Muscle Mustangs & Fast Fords
Performance Driving - Road Course 101
Getting on track is easier than you think, but beware - you will get hooked.
Registering for the Driving School
Okay, it's time to register. Simply emailing or calling the event organizer and telling them, "yep, I'll be there" isn't enough. Most performance-driving schools require pre-registration and can have a limit on the number of drivers they can accommodate. Many are online, however some prefer the information sent via traditional mail.
Typical registration forms ask about previous driving experience, how long you've been driving, what tracks you've driven, and what car you'll be bringing (unless the school provides cars).
Some driving events allow for registration the day of the event, but don't count on it. Event organizers rely on this information to place you in the proper run group. If you're a first-timer you'll be placed into a run group with other first-time or novice drivers. And while you may be the next Parnelli Jones, when starting out it's best to first learn the basics. Trust us, you won't be able to concentrate and learn if you are being passed 15 times a session because you thought you could run with a quicker group. If you are constanly being overtaken, your eyes will be glued to the "rear-view" rather than the racing line
Naturally, some of you will have raw talent, so fast drivers fret not,. If the instructors see you've got mad skills, they will move you up accordingly. They're not there to hold you back, but to see you succeed.
You may also need:
- Form of payment (credit card or personal check
- Proof of insurance
- Driver's Medical Form
- Proof of a valid driver's license
Most likely, you will be provided with a "vehicle safety inspection" form. These forms make sure your car is ready to be driven in a "spirited fashion" for one or two days. The event organizers want you to focus on driving technique, not vehicle maintenance or repair while at the event. Chances are, you're going to be some distance from home, so it makes sense to have your Steed in top mechanical condition. The other reason to inspect your vehicle is for safety.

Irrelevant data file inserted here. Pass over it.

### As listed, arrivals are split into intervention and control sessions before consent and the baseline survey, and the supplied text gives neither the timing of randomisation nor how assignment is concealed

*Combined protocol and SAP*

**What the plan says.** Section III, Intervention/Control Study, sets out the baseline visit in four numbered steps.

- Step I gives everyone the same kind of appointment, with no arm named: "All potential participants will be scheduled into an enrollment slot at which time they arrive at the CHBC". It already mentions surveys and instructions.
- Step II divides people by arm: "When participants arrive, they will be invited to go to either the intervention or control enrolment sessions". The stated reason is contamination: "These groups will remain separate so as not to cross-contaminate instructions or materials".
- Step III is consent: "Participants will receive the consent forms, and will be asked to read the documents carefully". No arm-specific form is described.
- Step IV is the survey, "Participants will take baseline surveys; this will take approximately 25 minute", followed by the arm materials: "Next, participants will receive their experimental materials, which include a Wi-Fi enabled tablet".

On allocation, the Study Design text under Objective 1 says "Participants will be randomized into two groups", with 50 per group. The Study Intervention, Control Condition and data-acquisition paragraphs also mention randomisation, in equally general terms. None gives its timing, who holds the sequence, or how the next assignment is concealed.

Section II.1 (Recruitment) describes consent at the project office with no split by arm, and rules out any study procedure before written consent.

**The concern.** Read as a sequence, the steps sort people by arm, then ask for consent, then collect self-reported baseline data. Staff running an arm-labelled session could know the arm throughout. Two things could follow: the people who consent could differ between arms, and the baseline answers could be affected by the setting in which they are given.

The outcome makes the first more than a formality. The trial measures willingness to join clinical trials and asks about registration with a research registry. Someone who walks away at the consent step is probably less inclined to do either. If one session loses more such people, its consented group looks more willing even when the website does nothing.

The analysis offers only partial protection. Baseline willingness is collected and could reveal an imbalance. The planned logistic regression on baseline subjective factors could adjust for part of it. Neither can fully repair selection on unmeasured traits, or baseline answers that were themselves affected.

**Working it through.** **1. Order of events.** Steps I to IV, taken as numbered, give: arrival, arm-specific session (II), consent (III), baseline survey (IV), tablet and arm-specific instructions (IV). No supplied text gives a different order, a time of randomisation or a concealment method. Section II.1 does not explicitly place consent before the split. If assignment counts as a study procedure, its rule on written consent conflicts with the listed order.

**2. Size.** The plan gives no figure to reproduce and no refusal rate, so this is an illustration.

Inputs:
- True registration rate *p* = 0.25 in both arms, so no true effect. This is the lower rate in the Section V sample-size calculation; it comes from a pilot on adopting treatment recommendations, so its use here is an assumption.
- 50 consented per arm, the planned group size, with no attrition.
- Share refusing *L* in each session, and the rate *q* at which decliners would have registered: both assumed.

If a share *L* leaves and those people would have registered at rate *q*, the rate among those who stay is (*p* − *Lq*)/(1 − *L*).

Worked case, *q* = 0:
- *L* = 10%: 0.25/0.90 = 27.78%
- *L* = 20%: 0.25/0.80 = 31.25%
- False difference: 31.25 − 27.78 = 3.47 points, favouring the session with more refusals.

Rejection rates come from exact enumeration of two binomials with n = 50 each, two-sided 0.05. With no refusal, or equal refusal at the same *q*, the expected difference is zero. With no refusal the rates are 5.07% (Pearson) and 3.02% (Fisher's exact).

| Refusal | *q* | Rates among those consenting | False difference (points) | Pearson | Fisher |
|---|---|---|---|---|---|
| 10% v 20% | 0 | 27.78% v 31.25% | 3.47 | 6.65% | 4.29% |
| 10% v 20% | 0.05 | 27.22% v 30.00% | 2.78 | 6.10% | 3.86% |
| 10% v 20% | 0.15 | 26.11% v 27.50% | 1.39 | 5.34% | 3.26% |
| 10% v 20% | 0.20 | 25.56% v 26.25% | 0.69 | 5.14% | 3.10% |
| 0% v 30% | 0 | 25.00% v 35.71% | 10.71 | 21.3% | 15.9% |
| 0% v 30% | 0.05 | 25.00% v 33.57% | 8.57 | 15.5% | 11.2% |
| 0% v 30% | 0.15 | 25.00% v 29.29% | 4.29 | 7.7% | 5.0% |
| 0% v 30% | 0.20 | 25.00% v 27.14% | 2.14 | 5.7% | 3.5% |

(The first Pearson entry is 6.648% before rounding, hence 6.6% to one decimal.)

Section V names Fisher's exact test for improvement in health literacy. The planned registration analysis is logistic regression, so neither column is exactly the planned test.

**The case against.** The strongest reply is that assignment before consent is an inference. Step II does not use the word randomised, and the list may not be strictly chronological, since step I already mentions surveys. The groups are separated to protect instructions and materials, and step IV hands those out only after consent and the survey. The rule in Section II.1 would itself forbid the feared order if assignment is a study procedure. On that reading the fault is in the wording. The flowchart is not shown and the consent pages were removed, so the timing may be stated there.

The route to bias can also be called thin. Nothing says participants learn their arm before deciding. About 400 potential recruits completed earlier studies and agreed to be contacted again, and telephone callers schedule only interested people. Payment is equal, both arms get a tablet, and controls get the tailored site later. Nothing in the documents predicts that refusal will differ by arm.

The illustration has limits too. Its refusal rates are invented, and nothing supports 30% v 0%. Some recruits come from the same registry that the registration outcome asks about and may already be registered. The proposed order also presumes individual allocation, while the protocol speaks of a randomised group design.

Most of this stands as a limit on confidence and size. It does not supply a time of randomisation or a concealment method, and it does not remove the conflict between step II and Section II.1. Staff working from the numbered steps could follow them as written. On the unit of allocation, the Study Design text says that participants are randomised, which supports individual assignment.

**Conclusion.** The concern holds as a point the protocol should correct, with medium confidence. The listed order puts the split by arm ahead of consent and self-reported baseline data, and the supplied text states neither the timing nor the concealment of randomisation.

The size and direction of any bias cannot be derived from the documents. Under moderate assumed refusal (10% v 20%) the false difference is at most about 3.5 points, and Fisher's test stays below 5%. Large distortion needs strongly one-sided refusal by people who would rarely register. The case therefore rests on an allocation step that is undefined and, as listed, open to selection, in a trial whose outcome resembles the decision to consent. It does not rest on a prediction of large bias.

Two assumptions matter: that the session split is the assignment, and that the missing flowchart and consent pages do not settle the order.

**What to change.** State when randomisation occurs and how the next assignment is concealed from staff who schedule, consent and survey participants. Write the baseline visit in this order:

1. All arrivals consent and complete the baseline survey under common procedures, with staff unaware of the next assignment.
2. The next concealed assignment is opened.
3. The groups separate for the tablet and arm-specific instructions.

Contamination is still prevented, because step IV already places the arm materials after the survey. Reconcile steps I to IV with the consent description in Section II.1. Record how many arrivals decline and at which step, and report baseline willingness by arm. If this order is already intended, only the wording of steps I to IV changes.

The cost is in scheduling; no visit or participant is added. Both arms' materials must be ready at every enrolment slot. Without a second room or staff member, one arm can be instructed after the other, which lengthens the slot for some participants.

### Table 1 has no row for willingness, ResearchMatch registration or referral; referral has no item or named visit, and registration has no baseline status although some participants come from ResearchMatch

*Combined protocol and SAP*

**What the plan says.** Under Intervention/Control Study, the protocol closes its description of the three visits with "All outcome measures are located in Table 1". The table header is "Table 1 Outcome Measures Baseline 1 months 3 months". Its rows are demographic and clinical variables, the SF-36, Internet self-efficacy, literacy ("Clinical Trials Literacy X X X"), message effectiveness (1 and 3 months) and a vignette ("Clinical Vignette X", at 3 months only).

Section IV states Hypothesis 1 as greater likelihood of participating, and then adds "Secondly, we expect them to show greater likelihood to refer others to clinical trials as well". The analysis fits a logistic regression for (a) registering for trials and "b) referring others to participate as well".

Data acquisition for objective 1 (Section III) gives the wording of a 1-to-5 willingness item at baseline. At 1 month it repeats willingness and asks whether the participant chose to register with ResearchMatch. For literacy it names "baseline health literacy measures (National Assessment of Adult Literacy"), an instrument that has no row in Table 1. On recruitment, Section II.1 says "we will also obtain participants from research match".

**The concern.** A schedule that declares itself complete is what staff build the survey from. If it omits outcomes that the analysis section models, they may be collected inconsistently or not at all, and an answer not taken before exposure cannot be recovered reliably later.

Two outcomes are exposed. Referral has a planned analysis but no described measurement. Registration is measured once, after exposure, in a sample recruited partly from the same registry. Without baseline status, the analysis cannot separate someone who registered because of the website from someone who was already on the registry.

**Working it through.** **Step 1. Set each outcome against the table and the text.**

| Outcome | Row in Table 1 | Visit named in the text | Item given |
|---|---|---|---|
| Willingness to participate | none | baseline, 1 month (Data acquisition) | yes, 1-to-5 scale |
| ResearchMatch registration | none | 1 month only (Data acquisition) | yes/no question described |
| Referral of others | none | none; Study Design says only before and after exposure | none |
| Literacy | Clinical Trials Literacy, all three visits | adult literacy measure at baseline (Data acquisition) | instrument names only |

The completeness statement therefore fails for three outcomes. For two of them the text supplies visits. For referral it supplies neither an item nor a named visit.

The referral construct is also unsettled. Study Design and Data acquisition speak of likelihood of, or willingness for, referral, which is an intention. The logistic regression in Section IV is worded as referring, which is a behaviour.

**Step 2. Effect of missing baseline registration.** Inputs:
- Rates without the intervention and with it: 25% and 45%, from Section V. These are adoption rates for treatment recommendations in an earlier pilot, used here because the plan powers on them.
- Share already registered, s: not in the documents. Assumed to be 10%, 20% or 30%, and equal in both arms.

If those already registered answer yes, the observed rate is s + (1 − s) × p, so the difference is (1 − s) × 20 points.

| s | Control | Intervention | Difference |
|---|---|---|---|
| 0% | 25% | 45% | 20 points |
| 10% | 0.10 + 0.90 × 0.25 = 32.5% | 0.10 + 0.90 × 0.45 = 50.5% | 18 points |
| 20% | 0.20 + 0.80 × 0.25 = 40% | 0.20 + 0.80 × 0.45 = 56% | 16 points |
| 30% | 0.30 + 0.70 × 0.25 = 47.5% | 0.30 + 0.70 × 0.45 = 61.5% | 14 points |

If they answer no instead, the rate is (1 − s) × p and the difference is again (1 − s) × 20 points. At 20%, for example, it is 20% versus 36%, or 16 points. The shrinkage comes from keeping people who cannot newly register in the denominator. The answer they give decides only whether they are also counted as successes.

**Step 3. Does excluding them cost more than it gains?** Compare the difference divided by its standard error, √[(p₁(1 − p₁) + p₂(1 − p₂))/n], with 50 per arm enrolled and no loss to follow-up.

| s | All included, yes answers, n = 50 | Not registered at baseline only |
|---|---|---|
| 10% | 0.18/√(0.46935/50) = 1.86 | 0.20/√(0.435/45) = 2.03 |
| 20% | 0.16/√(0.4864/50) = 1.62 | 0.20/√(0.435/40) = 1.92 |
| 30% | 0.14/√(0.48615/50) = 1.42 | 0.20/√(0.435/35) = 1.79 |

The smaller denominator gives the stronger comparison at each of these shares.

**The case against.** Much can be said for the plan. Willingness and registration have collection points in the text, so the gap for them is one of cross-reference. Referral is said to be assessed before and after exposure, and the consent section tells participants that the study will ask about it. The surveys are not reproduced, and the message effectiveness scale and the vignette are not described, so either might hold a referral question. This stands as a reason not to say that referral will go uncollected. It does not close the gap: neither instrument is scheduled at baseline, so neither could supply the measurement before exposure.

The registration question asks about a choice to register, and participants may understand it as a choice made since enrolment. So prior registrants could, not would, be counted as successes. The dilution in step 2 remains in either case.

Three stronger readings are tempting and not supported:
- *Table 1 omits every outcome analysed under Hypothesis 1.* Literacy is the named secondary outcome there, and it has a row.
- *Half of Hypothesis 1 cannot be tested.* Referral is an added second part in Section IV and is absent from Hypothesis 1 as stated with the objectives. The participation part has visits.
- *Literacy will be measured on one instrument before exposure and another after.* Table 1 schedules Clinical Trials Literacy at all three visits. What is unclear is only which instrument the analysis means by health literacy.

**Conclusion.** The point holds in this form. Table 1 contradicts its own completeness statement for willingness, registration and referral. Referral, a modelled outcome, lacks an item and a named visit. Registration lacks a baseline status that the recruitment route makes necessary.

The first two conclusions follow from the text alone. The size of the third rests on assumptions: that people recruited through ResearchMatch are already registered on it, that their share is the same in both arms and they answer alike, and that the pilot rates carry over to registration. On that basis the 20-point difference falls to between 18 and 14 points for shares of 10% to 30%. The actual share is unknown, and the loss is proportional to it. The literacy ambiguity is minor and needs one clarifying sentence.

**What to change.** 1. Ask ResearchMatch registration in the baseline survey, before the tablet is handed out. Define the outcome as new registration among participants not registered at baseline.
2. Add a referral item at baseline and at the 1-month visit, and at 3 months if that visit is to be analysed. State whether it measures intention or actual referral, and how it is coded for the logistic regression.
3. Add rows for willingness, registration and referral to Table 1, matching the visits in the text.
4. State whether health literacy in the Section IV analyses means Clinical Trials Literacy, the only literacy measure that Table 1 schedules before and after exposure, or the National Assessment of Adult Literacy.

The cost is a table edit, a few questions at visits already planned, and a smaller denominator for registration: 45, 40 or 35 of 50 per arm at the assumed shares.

Bring your completed vehicle inspection form with you to the event. This is the only indication that you have inspected or had your car inspected prior to the event.
Many groups will do a "quick tech" at the track, checking items like battery hold-downs, look for obvious leaks or other underhood issues, throttle return springs, brake lights, lug-nut torque (yes, they'll use a torque wrench), and they'll also inspect your helmet, looking for that all-important SFI SA-rating decal (more on that next).
Also, remove all loose items from the interior of the car before taking it out on track, including floor mats, cell phone chargers, empty soda/water bottles, etc.
Chances are, if you're driving your car on the street every day, you've got a pretty good start.
For most events, the factory seat belts (and air bags if so equipped) are perfectly fine. You don't have to install aftermarket or race-type harness' or seat belt system, but you can if you so desire. The same can be said for a roll bar. It's generally not required, but if you want to run one, you certainly may.
The only safety equipment needed for sure is a helmet that meets the group's requirement. Track Guys requires either an SA-05 or SA-10 rating. They do not allow helmets that carry a DOT or M- rating. SA-rated helmets have met manufacturing and testing criteria established by the Snell Foundation for automobile racing.
Brand new SA-10 rated helmets start around $165 for an open-face model and go up from there. You only get one head, and the level of protection is your choice. Some groups may have rental or loaner helmets, but your best bet is to purchase your own helmet and bag.
And no, you don't need a driver's suit. At most events students and instructors can wear long-sleeve shirts, long pants, and closed-toe shoes while driving on track—think jeans, a long-sleeve denim shirt, and good leather or canvas shoes.